The DIWG's vision statement noted that: "The colossal changes in technologies and methods for doing biomedical research have shifted the bottleneck in science productivity from data production to data management, communication and data interpretation. Given the current and emerging needs of the biomedical research community, NIH has a number of key opportunities to encourage and better support a research ecosystem that leverages data, tools, and the biomedical workforce."
The DIWG made five recommendations:
1. Promote data sharing through central and federated catalogues:
a. Establish a minimal set of relevant data descriptions for data sharing:
- Learn from the Google model-- minimal format restrictions for data plus applications development to create new knowledge
- Facilitate the non-expert users to easily find, access, and use data
- Convene experts to define the metadata framework
b. Create catalogues and tools to facilitate data sharing:
- Establish a centralized catalogue of data appendices
- Link to the published literature
- Include associated metadata as defined by the framework
c. Enhance and incentivize a data sharing policy for NIH funded data:
- Update the current data sharing policy to require additional availability of data
- Make the number of accesses / downloads from the centralized catalogue available
- Create and provide model data use agreements to facilitate appropriate sharing of data.
2. Support the development, implementation, evaluation, maintenance, and dissemination of informatics methods and applications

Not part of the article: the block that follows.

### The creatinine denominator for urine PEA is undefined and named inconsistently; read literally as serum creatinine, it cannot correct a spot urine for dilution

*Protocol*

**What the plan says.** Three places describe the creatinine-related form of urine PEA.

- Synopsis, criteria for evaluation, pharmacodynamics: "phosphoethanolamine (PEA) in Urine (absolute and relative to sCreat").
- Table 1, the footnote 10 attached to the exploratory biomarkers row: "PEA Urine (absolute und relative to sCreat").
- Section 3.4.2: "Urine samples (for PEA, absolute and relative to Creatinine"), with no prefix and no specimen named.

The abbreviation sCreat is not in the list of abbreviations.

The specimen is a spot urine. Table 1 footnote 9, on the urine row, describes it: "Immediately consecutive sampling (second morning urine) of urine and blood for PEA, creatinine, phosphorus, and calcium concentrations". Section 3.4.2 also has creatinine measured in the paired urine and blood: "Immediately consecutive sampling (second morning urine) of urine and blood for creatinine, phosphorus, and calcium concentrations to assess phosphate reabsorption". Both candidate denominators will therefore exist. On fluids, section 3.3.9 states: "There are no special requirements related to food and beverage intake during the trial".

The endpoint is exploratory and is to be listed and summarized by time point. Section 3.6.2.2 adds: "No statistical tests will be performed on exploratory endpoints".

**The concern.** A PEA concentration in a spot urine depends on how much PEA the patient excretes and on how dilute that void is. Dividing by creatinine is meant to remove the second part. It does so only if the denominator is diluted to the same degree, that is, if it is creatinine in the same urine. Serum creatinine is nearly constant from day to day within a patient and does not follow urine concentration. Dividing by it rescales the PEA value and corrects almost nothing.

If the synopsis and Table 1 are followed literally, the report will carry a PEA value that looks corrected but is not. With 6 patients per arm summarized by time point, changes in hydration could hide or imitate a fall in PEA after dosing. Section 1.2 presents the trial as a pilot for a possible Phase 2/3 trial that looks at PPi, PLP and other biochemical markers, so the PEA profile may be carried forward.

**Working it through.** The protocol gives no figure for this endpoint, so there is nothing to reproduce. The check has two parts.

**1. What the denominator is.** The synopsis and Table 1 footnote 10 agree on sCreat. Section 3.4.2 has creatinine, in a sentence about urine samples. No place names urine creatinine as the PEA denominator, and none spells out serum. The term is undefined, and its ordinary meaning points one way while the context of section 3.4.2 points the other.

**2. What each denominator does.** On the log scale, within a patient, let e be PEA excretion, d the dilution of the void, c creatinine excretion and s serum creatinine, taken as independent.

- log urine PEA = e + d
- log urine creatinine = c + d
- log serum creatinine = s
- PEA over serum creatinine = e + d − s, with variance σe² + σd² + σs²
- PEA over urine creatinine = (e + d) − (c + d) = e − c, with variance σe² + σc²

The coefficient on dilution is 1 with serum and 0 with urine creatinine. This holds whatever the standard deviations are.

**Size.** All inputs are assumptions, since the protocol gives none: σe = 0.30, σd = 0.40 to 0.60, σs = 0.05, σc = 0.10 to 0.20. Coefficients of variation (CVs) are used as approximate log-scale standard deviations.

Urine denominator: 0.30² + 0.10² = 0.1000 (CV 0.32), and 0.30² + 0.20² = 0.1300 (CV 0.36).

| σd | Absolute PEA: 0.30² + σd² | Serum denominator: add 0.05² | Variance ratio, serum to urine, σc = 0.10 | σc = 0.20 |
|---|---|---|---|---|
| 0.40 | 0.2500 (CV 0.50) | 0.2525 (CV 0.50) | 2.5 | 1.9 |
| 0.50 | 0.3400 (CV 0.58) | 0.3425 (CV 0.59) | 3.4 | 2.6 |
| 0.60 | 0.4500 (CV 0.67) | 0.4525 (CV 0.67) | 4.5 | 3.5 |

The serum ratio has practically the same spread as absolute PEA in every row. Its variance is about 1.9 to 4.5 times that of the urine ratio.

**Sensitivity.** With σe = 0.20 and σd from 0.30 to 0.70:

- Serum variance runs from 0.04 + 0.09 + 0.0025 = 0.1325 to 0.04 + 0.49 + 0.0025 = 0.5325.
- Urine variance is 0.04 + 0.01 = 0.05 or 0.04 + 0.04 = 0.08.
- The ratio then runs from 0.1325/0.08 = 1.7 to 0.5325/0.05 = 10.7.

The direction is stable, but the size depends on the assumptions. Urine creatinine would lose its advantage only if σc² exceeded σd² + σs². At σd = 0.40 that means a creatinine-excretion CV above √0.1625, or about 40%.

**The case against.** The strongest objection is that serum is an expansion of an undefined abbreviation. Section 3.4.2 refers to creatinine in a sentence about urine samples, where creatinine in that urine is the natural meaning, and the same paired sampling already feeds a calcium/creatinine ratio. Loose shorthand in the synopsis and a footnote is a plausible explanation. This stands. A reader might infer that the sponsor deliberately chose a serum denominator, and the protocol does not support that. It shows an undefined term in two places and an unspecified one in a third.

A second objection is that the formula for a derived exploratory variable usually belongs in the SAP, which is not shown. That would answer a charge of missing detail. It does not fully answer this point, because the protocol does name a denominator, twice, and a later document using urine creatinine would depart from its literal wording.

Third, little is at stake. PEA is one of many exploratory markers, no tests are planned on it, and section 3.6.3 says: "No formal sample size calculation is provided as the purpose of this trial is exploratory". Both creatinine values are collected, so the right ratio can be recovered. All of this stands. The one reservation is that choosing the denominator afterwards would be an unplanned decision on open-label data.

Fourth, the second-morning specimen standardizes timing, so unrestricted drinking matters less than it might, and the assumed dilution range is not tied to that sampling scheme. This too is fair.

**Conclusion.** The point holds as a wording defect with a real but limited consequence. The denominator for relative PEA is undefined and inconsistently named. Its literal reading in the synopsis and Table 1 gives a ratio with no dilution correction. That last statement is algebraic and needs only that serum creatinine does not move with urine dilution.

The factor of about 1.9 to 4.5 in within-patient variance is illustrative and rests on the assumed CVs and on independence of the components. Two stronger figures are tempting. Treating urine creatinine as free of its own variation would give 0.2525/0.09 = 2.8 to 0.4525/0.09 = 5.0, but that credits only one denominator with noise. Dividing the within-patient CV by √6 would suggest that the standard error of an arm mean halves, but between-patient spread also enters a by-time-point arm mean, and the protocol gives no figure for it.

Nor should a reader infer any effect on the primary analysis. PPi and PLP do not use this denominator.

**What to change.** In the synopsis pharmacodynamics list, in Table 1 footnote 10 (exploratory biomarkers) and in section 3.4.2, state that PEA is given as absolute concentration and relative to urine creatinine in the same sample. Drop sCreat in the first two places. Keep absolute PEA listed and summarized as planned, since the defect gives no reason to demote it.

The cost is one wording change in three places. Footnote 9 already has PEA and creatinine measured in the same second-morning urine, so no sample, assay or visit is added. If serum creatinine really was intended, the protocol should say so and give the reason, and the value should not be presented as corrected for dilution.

a. Fund all four phases of scientific software development via appropriate, targeted mechanisms: prototyping, engineering and hardening, dissemination, maintenance and support
b. Assess how to leverage the lessons learned from the National Centers for Biomedical Computing (NCBCs):
- The NCBCs have been a valuable engine of collaboration
- Consider the natural evolution of the NCBC into a more refocused activity
3. Build capacity by training the workforce in the relevant quantitative sciences (e.g., bioinformatics, biomathematics, biostatistics, and clinical informatics)
a. Increase funding for quantitative training and fellowship awards:
- Training of experts should grow to meet the increasing demand for this field
- Perform a supply versus demand gap analysis
- Develop a strategy to meet demand
b. Enhance review of quantitative training applications:
- Specialized quantitative training grants are often not reviewed by those with the most relevant experience
- Consider the formation of a new study section focused on the review of quantitative science training grants.
c. Create a required quantitative component for all NIH training and fellowship awards:
- Enable the clinical and biological scientist workforce with basic proficiency in the understanding and use of quantitative tools
- Draw on experience of the Clinical and Translational Science Awards (CTSAs) centers in developing the curriculum for a core competency